This SMT reporter went to a temple stay at the end of the summer. Although there are many temples near Seoul, she chose Daegwangsa in Bundang-gu, Seongnam City, which was easy to get to without a car. The journey to the temple was beautiful because it is located in the mountains. The first day's theme was 'a day of emptying one's mind' and was attended by 40 people. The room she was assigned was a place where less than four people could sleep overnight and had a bathroom. After the room assignment, there was an orientation on temple etiquette and a lesson on how to bow. After that, an hour-long chat with a Buddhist priest was scheduled. However, when she went, the Buddhist priest was away, so the conversation with him was postponed to the next day. After the orientation, she went into a Buddhist sanctum to do 108 prostrations. This is a method to cleanse oneself of defilement and sources of suffering, and every bow releases one of the 108 afflictions, allowing the person to reflect on their behavior. According to the Buddhist priest's video, the act of 108 prostrations is performed for about 25 minutes, repenting for one's sins. This SMT reporter bowed 108 times for the first time and her knees creaked. If your joints are not good, you can do it in a sitting position, which is easier on the body. After that, it was dinner time. In the temple, a set amount of food is given, and you must wash your own dishes. After 108 prostrations, the reporter ate a delicious dinner with gratitude. In the temple, there is only vegetarian food, so she could eat it without any discomfort. For the rest of the day, there was free time to watch the sunset and the stars above the temple from the top of the mountain and bedtime was at 9 p.m.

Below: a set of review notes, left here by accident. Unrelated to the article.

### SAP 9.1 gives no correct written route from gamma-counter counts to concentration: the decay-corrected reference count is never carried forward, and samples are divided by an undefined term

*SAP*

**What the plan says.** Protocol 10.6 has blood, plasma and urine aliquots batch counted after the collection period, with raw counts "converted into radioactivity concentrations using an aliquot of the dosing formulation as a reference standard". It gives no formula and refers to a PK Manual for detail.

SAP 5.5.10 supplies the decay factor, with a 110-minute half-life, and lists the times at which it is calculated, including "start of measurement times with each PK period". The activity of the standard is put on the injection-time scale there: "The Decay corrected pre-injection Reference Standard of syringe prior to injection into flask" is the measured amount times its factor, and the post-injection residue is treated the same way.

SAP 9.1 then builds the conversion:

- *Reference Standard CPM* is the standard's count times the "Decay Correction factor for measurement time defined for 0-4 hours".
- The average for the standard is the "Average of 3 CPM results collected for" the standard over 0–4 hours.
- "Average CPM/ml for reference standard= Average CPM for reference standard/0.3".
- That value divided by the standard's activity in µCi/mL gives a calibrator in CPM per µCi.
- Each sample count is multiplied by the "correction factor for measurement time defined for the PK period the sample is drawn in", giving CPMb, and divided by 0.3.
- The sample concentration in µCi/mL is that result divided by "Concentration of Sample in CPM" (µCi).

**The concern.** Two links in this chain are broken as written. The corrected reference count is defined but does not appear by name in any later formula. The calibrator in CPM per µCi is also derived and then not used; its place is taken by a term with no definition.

The second day's theme was 'filling your mind.' At Daegwangsa, 'Yebul' which is a ceremonial service involving chanting, vowing and praying begins at 3 a.m. This ceremony is the most basic ritual to announce the beginning and end of the day. It is a prayer to greet the Buddha enshrined in the temple and pray for peace throughout the world with one's body and heart. Although it was very early, many people gathered in the Buddhist sanctum. Although the SMT reporter's legs were stiff due to the 108 prostrations the previous day, she attended the early morning 'Yebul.' Listening to people's prayers with the sound of a 'moktak' which is a wooden percussion instrument used for chanting by Buddhist clergy, she felt calm and gained peace of mind. In the morning, a hike had been originally scheduled for after breakfast, but instead of hiking, the delayed chat with a Buddhist priest and tea was scheduled. People asked him questions, and this SMT reporter also asked him about her typical worries, and he gave a wise answer. After the conversation with the Buddhist priest, people had free time to organize their thoughts and meditate. In her free time, she sat on the lawn with her mother and talked about many things she didn't usually say while looking at the magnificent trees around the temple. After that, people wrote a review and checked out.
Things that get brighter as it's quiet
"Are you looking forward to tomorrow?" Most people live like hamsters on wheels and continue to worry about small things such as "what if other people hate me" or "what if today's meal is spoiled?" Moreover, people gradually live life forgetting how to get off the wheel. So, people begin to regard time to get off the wheel as mandatory. Temple stay is made for that. Naturally, being in the temple is temporary and people go back to the wheel again. However, if people are not looking forward to tomorrow and are tired of today, leaving the city and staying with nature in a temple will be vital for tomorrow.